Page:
This wasn’t an abstract idea that motivated them. It was that they knew, they wanted their sweethearts, or wives, or children, and future grandchildren, to live in a world without this threat. And to buy that future for us (I am the proud grandchild of a World War II veteran), they would go and do the most terrifying thing I can imagine.
That’s the kind of commitment to others that is incredible to see. Bravery is being afraid, and doing it anyway. The ultimate illustration of bravery is going into terrible odds, and being scared to do it, but still getting it done. So I try to live my life in a way to show those thousands of young men who sacrificed, that I appreciate what they gave us. I try to show my children, that our world would have been much different if the young men of a hazy and increasingly distant past, hadn’t made an in-the-moment choice to face fear, thousands of them, and give all they had for us. The sacrifices made that day weren’t only deaths; there were horrific woundings, of the body, and of the soul and heart. Some recovered, some didn’t. And I will be eternally grateful for all they gave. For looking into the mouth of a dragon, and charging with their swords right into the maw. Because that’s the kind of decision that takes more bravery than we can fully realize in the abstract. And it’s the kind I pray I would have, if I were faced with that situation.
I try to remind myself in life, when minor things get me down (and in comparison to Normandy, it’s all minor), that my problems aren’t that bad. That I am privileged to be bothered by minor things, and that so many others in the past have faced true hardship. And I imagine what it would be like, in a sea of flak, seeing other aircraft fall in flames around, and then being told, it’s my turn to jump in the maelstrom. And I say to myself: “This isn’t Normandy. I can handle it.”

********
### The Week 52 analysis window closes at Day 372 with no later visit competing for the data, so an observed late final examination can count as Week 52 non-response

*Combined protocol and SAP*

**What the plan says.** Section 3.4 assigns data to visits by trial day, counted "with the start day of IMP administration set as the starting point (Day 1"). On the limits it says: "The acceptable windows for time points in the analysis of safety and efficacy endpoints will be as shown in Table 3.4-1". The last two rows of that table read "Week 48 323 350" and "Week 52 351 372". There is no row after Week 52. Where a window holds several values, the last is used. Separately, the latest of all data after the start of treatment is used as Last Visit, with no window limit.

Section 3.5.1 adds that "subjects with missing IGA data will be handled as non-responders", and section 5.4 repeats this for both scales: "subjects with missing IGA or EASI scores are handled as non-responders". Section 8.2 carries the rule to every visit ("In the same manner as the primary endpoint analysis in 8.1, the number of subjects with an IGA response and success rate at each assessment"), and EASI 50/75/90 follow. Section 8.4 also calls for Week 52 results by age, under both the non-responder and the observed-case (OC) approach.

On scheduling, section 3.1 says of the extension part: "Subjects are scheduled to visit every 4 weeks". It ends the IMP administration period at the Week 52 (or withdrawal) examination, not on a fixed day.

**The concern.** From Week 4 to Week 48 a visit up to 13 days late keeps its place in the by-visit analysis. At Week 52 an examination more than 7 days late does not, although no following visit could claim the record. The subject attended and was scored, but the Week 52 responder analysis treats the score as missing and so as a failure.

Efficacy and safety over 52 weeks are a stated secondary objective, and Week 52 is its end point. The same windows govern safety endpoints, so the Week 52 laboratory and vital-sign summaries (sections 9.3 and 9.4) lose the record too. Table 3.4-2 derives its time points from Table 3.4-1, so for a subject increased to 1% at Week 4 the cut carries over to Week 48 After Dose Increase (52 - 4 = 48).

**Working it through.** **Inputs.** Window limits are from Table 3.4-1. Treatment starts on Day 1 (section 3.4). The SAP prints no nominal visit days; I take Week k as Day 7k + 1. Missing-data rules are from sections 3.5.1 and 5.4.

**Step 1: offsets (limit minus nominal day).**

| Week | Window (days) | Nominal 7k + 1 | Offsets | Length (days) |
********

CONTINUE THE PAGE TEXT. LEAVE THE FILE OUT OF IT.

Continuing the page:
So remember that, when you’re stuck in traffic, and someone cuts you off. Or some jerk stabs you in the back at work. Or you argue with your obscure relative on facebook. Or, your wifi doesn’t work. Or, any other problem in our modern American world: “This isn’t Normandy. I can handle it.”
And if you WERE at Normandy, pray that you could have handled that, like our ancestors did.
If you’d like to read further about the invasion, I very highly recommend www.dday.org They also do incredible outreach; I recommend donating to them if you can.
They have survivor accounts, and very informative articles about the invasion itself. If you ever are in the area of Bedford, Virginia, PLEASE go to the National D-day Memorial. It is a truly awe-inspiring experience Bedford had the largest per-capita deaths at D-day in America of any town, so Bedford is the official site for the memorial. Here’s an article about the human toll of losing 20 men in one day from a small farming town: https://www.houstonchronicle.com/news/article/Bedford-Virginia-lost-20-men-on-D-Day-13950155.php